Jessica Ottaviano, a spokesperson for the transportation department in DeLand, was not yet aware of the details of the case when contacted this afternoon but spoke understandably of a family’s grief while noting department policy. “We are not supposed to allow any personal property, that’s why we have the marker that we make for them,” Ottaviano said. She acknowledged that more personalized markers are common, but “when they potentially create a hazard or a safety issue for traveling public or pedestrian we do remove them.” Whether that was the case with the Tracy memorial is not yet clear: Ottaviano was investigating the matter further as of this writing.
The department of transportation has periodically cracked down on makeshift roadside memorials going back many years. In the late 1990s the clampdown gave rise to FDOT’s more standardized markers, at the time a 2-foot-high plastic symbol that quickly drew the ire of civil rights activists because it looked too much like a cross. The marker eventually gave way to its current incarnation, the round, 15-inch aluminum sign panel on a 5-foot pole, inscribed “Drive Safely, In Memory of…” with the name of the crash victim.
Brianna has no intention of accepting the removal. She plans to bring back a memorial in one way or another, and is planning a candle-lighting with her husband’s friends and family on the 18th to show the impact he had on the community (his funeral drew some 800 people, Vitale said). The location of the wreck means more to Brianna than the cemetery because she’d almost immediately heard of the wreck, she lived nearby, and she was at the crash site within moments, even as cops were getting there: that’s what she means when she says it’s the last place she saw Tracy. “I want my cross back,” she says. “I don’t care if it’s going in a tree. It’s going up.”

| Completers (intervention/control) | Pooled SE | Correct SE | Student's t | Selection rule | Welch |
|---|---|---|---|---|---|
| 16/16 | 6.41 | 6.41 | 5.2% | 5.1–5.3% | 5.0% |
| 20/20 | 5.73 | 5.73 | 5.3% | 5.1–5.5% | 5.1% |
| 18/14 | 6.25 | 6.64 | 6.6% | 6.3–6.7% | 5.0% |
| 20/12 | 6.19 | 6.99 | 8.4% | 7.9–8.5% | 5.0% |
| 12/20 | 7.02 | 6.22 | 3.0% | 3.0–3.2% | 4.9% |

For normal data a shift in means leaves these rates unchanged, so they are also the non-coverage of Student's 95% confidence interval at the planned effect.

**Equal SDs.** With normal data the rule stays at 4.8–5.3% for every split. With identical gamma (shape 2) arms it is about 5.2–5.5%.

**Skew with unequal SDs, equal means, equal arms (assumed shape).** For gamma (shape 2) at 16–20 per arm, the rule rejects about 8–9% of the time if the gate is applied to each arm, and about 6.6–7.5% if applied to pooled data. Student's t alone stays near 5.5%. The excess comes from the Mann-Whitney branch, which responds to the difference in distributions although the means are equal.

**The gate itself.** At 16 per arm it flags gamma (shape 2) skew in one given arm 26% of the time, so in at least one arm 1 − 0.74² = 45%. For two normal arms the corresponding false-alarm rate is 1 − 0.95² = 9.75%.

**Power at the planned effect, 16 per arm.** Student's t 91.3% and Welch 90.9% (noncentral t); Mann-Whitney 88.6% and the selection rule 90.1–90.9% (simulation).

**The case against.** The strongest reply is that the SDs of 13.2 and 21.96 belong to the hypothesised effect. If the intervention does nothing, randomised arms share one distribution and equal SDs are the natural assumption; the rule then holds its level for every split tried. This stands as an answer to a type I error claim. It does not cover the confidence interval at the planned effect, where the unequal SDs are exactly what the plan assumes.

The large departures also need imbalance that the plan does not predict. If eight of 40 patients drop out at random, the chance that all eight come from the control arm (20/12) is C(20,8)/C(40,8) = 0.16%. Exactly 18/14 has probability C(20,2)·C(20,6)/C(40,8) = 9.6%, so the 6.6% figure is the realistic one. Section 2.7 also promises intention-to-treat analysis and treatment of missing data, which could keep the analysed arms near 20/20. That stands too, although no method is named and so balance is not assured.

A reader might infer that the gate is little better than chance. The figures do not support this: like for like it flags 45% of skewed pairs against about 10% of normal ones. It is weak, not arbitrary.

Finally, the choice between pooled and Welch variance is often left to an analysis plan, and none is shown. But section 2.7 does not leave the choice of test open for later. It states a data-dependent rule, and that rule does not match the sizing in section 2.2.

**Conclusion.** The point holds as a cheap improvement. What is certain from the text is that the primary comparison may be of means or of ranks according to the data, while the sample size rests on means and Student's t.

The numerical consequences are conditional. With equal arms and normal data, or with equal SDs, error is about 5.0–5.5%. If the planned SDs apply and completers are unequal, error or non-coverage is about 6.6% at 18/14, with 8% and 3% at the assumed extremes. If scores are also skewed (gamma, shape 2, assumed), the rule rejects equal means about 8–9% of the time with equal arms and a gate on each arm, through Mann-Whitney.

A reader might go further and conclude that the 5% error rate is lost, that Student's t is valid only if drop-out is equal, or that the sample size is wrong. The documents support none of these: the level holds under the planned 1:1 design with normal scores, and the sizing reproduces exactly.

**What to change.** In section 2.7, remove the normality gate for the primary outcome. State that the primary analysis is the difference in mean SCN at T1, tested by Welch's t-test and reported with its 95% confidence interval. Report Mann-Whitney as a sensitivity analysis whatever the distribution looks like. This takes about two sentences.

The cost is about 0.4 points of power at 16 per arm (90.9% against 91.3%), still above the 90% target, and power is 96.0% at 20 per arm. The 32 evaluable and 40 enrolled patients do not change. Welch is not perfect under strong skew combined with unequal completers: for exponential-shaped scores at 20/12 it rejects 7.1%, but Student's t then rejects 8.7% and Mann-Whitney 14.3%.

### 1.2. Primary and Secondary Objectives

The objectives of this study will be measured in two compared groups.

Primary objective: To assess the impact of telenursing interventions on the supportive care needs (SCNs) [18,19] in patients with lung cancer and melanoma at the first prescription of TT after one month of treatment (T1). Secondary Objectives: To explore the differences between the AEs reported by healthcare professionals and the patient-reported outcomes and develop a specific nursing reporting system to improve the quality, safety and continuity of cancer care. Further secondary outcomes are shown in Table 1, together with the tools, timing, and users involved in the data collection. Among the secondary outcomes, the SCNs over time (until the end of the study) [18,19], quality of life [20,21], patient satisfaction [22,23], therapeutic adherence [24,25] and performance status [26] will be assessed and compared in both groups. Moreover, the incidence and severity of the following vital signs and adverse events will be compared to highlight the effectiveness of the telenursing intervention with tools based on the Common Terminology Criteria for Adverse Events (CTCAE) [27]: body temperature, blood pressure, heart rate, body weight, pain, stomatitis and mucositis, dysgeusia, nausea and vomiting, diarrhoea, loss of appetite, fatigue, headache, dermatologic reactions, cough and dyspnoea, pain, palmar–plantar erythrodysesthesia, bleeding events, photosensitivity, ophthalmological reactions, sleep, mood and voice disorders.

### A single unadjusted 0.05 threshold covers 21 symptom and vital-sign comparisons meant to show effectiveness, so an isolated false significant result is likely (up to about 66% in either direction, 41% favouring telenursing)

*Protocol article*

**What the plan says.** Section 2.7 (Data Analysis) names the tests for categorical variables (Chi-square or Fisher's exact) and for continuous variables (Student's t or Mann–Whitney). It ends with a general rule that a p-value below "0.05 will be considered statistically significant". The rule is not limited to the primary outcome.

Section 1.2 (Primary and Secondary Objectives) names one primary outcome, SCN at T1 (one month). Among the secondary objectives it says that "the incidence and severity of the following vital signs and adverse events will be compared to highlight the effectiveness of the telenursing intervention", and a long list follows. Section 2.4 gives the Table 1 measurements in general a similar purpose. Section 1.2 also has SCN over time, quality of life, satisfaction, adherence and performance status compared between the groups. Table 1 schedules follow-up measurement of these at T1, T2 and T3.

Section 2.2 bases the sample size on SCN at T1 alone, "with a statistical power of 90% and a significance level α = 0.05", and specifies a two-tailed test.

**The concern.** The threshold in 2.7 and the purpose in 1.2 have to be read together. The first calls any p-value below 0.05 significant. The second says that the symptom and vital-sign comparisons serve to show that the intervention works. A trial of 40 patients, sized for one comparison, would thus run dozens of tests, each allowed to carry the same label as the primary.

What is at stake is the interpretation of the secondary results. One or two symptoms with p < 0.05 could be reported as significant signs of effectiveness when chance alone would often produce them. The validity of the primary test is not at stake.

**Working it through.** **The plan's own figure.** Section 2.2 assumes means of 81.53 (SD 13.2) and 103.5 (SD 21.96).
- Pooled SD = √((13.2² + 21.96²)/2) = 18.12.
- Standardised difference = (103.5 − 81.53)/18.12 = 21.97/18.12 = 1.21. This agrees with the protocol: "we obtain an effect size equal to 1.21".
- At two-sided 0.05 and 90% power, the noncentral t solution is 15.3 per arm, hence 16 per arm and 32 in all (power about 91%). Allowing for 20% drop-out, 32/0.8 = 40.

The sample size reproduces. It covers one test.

Netts, too, doesn’t plan on giving up , if only to get clarification about the policy and why it appears arbitrary. “I’m going to pursue it,” Netts said.
“There’s so many other things they should be worried about,” Vitale said. “Not tearing down memorials.”